When the news broke yesterday that the Kings had chosen Mike Brown as their new head coach, I was relieved. It wasn't the elation of having absolute confidence in the Kings new coach, it was relief that they hadn't chosen a worse option.
But the longer I reflect on the process to hire Mike Brown, the less relief I feel.
The Kings started off with what I felt was a rather inspiring pool of candidates. Darvin Ham, Will Hardy, Charles Lee, Mike D'Antoni, Mike Brown, Steve Clifford, and Mark Jackson. It was a mix of first time candidates, experienced coaches, offensive minds, and defensive minds. But as the process continued it became clear that the Kings truly care about two things: defense and experience.
And if that's what the Kings wanted from their next head coach, why did they assemble the pool that they did?
If the Kings wanted a defensive focus, why did the Kings bother interviewing D'Antoni? If the Kings wanted experience, why did they waste the time of Darvin Ham, Charles Lee and Will Hardy? And if the goal was experienced coaches, why didn't the Kings interview coaches like Kenny Atkinson, Terry Stotts, or Frank Vogel?
Perhaps Mike Brown still would have emerged from that group, but it feels like the initial candidate pool was less about collecting a group of candidates who fit what the Kings wanted, and more like a candidate pool meant to check off every box and generate excitement from various factions of fans, even if it ultimately led to disappointment.
In the coming days and months we may learn even more about the process behind the coaching search, but it's hard to have faith in this organization when Mark Jackson was a credible threat to beat out Brown. It's hard to trust that this was a methodical coaching search when we once again had reports that Vivek was overly involved and could overrule his basketball decision makers. The fact that Vivek allowed McNair to pick his head coach should be a standard expectation, not something the fan base should feel excited abd relieved about.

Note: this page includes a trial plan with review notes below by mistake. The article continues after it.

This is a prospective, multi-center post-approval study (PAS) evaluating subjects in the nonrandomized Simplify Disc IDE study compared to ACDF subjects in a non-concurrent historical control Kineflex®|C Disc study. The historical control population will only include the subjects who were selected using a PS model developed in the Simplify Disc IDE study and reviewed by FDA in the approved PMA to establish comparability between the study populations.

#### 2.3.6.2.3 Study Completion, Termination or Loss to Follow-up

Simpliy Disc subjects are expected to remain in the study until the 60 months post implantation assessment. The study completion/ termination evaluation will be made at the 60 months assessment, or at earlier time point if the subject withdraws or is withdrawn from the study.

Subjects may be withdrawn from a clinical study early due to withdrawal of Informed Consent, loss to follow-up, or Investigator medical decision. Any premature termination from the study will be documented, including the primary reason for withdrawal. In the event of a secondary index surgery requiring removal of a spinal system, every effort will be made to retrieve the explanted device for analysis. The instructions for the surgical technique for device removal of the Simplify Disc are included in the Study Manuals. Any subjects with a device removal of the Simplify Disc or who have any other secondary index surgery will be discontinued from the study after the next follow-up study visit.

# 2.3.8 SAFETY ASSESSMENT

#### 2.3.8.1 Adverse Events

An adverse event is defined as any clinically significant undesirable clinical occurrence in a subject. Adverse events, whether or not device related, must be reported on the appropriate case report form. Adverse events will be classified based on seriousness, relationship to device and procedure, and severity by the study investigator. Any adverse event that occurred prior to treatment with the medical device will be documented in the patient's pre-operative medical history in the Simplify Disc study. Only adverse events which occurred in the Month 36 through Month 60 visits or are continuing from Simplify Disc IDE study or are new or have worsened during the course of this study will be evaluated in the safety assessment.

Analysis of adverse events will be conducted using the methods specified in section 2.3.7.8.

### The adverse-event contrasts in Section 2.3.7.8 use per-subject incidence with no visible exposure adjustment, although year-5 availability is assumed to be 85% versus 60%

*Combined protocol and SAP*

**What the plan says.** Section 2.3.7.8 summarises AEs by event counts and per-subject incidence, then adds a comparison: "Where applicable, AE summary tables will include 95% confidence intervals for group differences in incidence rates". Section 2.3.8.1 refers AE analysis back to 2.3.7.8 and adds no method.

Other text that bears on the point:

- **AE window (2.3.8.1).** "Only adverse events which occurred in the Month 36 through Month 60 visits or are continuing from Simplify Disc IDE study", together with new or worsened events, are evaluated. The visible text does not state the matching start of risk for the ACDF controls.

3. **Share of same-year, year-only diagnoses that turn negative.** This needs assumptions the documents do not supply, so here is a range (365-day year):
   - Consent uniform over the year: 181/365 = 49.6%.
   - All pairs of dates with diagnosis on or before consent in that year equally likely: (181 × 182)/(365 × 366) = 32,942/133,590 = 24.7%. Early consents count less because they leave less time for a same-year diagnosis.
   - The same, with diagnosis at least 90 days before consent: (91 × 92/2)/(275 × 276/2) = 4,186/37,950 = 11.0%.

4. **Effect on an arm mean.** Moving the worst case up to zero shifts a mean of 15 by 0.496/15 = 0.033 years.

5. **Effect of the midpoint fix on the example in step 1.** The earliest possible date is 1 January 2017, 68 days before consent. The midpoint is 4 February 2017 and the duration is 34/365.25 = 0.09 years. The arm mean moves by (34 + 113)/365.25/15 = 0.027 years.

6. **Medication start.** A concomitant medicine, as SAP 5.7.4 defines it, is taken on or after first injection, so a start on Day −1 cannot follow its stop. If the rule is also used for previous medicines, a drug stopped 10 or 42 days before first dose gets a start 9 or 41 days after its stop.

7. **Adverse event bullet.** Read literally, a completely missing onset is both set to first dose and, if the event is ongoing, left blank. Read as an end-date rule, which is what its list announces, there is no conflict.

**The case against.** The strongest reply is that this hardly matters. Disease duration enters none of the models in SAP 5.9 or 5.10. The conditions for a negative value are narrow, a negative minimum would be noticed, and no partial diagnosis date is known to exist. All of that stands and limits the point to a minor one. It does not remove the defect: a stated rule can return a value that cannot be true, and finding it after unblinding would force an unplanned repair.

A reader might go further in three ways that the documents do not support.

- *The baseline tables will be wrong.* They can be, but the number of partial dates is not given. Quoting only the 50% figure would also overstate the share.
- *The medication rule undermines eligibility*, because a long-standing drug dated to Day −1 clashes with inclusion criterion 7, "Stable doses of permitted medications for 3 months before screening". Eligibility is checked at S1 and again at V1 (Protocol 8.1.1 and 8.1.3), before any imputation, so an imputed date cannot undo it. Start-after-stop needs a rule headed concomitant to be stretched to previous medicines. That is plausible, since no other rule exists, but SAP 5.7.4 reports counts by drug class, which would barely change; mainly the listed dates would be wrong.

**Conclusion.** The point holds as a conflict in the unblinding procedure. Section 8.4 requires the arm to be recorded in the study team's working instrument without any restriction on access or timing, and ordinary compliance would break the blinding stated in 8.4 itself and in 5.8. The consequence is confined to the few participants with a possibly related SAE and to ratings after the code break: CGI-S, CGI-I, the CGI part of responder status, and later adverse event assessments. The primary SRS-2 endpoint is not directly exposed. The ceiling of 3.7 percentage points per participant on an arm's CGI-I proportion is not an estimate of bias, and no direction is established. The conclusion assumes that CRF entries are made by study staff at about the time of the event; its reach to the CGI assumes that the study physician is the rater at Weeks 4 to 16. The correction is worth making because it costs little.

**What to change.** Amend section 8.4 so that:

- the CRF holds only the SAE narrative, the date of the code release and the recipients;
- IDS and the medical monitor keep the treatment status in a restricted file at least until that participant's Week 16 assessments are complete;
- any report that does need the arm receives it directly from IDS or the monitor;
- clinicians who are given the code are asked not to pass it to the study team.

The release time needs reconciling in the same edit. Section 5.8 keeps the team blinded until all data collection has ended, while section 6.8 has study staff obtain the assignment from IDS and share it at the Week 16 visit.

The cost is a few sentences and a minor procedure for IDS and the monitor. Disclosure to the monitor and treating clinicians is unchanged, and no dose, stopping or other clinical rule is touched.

It's not my intention to take anything away from Mike Brown. If the Kings wanted experience and defense, Mike Brown is an excellent candidate. Of the three finalists for the job, Brown is the youngest, has the most coaching experience, and has the best career win% as a coach. But it's hard to take the decision seriously when it feels like Brown didn't actually beat out the pool. Over half the pool never even stood a chance, according to what the team was actually wanting in their next coach. And Brown vs Jackson wasn't a battle of merit so much as a battle of GM vs Owner. I believe the Kings hired the best candidate of their three finalists, I just wish I had confidence in the process that got us here.
Hopefully none of this matters. I hope Brown is the right man for the job and can bring us back to success, no matter how he got the job. But in the league where we often hear about trusting the process, we're left to ignore the process and trust the results.